One of the great achievements of 20th century mathematics is a way of making sense of randomness. A handful of universal laws have been discovered (and proved!) that allow us to predict patterns in the middle of a mess. These laws allow us to avoid frustrations (why does the other lane always move faster than the one I chose?), make predictions (how high should I make the floodgates to keep things safe) and simply come to some useful terms when facing chance. In addition to reviewing, this talk will explain the new laws discovered by Borodin, Corwin and Ferrari. The 21st century should become the time of harnessing chance. This talk, aimed at a general audience, will try to point the way. No specialist knowledge is required.

Three ways to register:

RSVP online

Call 408-350-2088

Send email to conrey@aimath.org

Map showing the Music Recital Hall

Parking for the Recital Hall

Held at the Heilbronn Institute, University of Bristol, in the summer of 2018, this was the fourth in a series of meetings devoted to progress on the Riemann Hypothesis. Read more…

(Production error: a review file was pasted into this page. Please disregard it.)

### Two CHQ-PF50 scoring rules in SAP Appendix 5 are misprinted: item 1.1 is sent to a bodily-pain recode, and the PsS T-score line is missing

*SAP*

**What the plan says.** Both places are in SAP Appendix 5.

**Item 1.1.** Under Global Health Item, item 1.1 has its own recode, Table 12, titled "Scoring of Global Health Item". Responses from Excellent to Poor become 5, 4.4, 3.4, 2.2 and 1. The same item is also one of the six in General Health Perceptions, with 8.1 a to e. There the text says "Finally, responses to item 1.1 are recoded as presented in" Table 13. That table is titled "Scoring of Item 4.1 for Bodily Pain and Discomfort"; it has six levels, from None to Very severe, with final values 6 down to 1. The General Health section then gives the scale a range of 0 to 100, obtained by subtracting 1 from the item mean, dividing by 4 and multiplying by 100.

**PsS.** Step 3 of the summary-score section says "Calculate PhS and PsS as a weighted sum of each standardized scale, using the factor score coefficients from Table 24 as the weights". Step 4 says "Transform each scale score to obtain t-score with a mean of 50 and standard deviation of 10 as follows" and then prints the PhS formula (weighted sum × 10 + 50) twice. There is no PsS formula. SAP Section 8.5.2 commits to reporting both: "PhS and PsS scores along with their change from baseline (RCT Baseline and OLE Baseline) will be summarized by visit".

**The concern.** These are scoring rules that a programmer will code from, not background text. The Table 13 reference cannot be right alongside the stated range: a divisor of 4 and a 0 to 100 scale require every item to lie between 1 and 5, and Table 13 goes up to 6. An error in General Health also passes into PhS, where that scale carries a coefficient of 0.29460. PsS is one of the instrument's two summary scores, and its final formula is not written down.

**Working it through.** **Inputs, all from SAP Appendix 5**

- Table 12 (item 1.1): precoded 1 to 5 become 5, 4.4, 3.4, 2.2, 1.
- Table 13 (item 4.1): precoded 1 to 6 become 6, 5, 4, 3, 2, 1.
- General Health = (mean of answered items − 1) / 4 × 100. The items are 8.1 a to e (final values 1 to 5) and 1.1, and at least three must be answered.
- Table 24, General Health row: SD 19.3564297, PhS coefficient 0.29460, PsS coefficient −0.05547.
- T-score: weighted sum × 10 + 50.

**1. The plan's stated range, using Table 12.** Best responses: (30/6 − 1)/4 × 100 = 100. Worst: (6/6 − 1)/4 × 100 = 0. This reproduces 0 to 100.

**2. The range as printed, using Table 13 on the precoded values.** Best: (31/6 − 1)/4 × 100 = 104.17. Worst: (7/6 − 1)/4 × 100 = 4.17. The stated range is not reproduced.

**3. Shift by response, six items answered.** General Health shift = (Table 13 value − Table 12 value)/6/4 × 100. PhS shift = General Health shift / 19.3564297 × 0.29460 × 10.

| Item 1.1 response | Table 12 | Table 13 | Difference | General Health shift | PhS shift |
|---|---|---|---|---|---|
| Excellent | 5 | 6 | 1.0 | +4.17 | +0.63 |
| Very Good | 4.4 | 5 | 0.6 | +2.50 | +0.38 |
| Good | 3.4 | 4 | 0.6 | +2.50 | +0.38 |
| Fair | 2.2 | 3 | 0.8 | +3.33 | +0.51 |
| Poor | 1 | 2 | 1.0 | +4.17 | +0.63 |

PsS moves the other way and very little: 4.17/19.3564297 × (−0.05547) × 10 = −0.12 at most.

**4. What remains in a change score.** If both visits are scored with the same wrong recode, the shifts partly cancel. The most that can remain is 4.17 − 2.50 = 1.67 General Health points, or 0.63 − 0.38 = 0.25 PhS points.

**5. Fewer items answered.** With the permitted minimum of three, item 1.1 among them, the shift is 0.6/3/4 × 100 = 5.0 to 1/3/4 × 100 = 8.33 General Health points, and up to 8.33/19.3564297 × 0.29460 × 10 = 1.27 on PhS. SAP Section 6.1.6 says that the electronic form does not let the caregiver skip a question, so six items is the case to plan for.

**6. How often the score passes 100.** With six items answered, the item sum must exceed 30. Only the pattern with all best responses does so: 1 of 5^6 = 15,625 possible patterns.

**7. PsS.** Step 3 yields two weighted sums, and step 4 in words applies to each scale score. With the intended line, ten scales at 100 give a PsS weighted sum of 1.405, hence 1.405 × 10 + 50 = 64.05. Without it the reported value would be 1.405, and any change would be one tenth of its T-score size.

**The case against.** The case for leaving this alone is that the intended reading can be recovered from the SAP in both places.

Established in 1994 by businessman and math enthusiast John Fry, the American Institute of Mathematics is now located in San Jose, California, after moving from its original Palo Alto location in 2015.

AIM's mission is to advance mathematical knowledge through collaboration, to broaden participation in the mathematical endeavor, and to increase awareness of the contributions of the mathematical sciences to society.

Since 2002 AIM has been part of the Mathematical Sciences Institutes program in the Division of Mathematical Sciences of the National Science Foundation.

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